Many local businesses are under more pressure to reduce manufacturing costs as a result of the rising worldwide competition. Due to its emphasis on eliminating waste in the broadest sense, just-in-time production has become widely used. Manufacturers work to reduce stock levels and manufacturing flaws.

Traditional tooling, while offering economies of scale in terms of component costs, frequently proves costly for makers of high value, low volume products since it forces them to keep a lot of low value components in stock. Once tooling has started and first stock levels for manufacturing components have been obtained, producers producing new designs may find it expensive to correct production problems. Changes to the design could result in wasted stock and extra expenses for putting up a new tool for the tooling process.

Many manufacturers have resorted to vacuum casting which enables them to acquire low amounts of production components, in an effort to avoid these potentially expensive production issues.

Components for silicone moulds can be made out of plastic or rubber using the vacuum casting process. The parts created using this procedure are exact, dimensionally correct copies of the original pattern, faithfully reproducing all profiles and textures. The steps in the procedure are as follows:

Any of the available Rapid Prototyping procedures, usually SLA due to the high quality part finish that can be obtained using this process, are used to build a master pattern from 3D CAD data. The required part finish is subsequently achieved through post-production finishing.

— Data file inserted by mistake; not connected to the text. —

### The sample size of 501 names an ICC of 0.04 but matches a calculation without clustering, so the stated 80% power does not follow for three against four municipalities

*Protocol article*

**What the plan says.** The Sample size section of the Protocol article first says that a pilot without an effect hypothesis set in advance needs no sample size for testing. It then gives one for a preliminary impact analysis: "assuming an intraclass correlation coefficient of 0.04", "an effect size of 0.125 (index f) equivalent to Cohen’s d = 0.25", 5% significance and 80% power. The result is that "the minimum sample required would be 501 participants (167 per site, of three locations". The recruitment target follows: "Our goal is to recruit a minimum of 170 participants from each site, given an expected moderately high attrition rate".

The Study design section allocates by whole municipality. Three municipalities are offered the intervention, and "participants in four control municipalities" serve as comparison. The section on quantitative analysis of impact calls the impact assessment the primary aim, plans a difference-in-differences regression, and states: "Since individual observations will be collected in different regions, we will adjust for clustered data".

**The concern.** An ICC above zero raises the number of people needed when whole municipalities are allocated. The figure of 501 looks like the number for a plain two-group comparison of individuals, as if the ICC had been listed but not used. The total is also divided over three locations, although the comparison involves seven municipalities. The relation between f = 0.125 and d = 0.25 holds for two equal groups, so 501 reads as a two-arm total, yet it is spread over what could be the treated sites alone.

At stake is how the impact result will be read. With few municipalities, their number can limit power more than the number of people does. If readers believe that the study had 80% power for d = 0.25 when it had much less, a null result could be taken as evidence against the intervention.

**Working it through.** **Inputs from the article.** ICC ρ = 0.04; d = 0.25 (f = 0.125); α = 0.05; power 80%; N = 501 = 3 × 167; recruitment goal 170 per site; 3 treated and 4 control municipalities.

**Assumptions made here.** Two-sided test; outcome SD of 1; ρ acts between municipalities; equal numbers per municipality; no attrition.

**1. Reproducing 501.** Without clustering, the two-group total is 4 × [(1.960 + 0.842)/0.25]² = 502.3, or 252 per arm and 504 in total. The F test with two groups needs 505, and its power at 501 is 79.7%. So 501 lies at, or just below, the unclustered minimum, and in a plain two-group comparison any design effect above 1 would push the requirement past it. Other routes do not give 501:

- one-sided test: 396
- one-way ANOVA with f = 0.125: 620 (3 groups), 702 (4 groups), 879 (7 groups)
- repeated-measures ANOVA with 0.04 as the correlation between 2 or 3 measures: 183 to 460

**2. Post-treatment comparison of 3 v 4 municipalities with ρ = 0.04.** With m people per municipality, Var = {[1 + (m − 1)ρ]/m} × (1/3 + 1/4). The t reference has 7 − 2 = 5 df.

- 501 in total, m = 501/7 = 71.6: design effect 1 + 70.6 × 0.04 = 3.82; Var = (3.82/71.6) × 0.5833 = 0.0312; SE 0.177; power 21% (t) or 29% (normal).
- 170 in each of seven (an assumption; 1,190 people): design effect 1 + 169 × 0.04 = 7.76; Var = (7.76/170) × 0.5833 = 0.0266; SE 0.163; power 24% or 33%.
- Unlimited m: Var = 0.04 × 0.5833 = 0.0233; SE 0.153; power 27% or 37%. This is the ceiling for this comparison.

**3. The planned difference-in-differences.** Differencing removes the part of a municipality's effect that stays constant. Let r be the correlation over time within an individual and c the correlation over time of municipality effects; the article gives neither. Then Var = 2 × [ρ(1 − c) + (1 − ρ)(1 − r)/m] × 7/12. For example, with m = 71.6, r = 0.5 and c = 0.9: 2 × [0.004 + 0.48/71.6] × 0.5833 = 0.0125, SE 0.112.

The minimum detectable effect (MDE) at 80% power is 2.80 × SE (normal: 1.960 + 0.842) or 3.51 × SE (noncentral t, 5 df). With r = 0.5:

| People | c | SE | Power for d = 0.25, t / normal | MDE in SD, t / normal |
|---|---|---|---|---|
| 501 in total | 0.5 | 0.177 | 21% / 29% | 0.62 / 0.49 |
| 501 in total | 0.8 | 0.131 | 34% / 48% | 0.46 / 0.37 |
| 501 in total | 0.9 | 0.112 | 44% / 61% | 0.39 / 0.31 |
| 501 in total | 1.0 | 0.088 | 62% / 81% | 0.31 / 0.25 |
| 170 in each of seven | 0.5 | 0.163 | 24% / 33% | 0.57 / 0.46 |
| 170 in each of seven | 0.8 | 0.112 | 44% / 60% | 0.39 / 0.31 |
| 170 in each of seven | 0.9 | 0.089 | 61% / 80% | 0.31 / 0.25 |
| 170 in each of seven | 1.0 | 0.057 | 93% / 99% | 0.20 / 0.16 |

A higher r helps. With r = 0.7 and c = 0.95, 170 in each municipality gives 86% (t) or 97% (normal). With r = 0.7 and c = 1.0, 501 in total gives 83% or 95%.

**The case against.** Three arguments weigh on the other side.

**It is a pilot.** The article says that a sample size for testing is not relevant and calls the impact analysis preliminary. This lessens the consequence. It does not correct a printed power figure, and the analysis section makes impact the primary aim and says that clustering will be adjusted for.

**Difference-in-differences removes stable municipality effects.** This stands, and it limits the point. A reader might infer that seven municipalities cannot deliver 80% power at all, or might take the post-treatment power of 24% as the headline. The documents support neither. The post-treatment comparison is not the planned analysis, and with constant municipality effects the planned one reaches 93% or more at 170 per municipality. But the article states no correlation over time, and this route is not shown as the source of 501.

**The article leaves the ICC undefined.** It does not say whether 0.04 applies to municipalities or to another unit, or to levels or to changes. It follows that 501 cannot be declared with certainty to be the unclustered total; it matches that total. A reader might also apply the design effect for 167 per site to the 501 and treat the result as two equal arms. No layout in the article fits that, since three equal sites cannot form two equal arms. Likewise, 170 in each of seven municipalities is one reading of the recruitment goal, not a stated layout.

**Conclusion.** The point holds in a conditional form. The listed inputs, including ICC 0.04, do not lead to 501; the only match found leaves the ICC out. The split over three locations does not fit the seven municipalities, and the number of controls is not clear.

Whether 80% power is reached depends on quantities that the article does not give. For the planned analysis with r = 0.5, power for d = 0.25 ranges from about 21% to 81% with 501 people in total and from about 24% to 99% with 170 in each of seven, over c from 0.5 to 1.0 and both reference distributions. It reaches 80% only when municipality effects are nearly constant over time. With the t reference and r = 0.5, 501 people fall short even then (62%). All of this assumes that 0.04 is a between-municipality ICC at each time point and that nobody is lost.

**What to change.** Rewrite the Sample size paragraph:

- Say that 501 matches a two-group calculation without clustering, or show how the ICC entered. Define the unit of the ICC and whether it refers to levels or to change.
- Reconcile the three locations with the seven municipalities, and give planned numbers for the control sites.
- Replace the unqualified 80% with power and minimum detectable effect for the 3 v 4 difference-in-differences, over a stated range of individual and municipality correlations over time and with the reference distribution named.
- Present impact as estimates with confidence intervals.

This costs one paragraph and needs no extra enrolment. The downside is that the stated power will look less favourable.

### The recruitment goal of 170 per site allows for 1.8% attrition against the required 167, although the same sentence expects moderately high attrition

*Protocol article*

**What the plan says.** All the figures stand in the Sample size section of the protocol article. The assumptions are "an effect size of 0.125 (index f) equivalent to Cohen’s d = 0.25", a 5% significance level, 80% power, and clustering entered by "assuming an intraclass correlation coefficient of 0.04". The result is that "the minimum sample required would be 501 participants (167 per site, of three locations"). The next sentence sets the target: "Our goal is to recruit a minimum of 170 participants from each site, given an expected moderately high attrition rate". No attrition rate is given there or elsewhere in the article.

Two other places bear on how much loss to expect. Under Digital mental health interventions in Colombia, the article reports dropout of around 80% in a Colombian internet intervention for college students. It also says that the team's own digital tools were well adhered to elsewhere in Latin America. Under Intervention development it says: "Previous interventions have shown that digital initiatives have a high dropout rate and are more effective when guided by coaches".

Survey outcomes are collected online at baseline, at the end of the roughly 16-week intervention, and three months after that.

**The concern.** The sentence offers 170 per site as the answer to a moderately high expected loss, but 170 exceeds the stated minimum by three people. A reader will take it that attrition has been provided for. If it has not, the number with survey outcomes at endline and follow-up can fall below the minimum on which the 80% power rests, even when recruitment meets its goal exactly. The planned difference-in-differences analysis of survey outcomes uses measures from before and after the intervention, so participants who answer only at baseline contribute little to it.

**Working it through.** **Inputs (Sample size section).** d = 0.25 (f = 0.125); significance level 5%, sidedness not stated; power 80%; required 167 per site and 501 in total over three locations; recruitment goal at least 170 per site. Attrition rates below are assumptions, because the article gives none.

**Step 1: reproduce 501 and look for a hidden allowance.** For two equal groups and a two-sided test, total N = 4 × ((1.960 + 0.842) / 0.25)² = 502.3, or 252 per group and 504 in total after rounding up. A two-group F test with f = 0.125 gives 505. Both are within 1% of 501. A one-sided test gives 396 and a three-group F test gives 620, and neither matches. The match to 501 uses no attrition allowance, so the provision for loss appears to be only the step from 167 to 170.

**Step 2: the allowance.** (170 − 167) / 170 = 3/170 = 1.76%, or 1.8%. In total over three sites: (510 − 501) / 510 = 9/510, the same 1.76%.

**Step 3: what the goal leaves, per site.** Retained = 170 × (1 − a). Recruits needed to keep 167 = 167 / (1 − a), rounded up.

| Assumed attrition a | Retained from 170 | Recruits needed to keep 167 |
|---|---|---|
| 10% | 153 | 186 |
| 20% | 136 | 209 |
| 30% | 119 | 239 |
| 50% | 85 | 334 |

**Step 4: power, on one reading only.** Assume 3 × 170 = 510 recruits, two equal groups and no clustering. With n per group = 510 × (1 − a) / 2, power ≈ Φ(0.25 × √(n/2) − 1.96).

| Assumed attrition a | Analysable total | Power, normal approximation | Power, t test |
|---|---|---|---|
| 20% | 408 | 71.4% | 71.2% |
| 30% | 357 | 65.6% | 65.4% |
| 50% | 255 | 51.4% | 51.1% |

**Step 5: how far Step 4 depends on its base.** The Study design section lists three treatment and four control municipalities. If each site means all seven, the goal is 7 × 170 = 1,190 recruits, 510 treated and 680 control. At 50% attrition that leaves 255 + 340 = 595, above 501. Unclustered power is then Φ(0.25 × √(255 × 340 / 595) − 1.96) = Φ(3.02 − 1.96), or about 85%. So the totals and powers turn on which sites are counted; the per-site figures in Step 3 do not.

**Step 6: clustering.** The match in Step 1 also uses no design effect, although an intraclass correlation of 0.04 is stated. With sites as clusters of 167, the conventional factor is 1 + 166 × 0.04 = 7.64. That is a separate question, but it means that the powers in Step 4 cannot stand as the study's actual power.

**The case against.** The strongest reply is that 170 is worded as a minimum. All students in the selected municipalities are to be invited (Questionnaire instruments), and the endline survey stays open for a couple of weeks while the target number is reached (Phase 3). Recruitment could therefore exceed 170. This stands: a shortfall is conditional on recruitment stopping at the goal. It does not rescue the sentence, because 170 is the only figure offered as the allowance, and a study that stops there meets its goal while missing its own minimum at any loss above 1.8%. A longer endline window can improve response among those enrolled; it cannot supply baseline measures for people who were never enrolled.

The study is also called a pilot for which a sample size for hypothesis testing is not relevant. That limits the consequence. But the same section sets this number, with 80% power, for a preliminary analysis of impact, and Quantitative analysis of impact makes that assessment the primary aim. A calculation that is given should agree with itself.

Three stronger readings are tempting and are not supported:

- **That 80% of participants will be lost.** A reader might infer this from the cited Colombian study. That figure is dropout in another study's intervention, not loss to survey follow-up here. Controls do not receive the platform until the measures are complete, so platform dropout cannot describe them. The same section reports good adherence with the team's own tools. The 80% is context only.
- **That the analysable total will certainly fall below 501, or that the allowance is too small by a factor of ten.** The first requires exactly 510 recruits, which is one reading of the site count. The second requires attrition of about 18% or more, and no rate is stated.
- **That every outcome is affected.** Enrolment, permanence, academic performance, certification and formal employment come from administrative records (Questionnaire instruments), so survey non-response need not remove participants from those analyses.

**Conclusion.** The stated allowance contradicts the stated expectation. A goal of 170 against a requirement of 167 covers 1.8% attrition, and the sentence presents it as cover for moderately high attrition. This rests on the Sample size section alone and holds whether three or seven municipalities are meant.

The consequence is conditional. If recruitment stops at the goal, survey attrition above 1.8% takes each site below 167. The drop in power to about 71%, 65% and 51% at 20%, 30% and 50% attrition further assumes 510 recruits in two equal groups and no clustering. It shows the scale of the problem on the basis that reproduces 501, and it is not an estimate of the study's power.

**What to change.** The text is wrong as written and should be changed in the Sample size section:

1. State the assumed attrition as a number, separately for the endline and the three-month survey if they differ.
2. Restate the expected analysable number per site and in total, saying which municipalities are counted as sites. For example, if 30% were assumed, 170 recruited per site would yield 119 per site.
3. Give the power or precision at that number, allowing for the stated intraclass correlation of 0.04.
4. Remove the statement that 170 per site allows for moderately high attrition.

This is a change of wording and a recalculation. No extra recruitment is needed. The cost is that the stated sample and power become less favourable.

The master pattern is equipped with a casting gate before being attached to the parting line and suspended in a frame for casting moulds. In order for silicone rubber to flow around the master pattern, it must first be blended, de-aerated, and then poured into the mould casting frame.
The mould is then heated in a chamber to cure it. Once set, the master pattern is removed and the silicone mould is cut along the parting line.
After measuring the urethane resin, a dye is injected where a certain colour is required. The mould is sealed shut after a casting funnel has been added.
To prevent any air pockets or cavities, the resin is then combined and poured using computer-controlled machinery while under vacuum.
The mould is placed in the heating chamber once the resin has been cast, where it will stay for two to four hours so that the urethane resin can cure. The casting is taken out of the mould once it has hardened.
To create an identical replica of the master pattern, the gate and risers are taken off, and any necessary post-production painting or plating is finished. 15–30 castings can be produced using each mould.
When Brandon Medical, a high value, low volume maker of medical lighting equipment, wanted to cut back on stock holdings for low value parts of their HD LED Quasar lighting system, they turned to vacuum casting. Although Brandon Medical wanted to reduce their inventory levels, they were mindful of the lead times and quality standards of its customers. Vacuum Casting offered the best answer.

Brandon Medical was able to find cost-effective, high-quality production parts within days by using a nearby Rapid Prototyping bureau, doing away with the need to keep vast quantities of stock and incurring hefty tooling costs.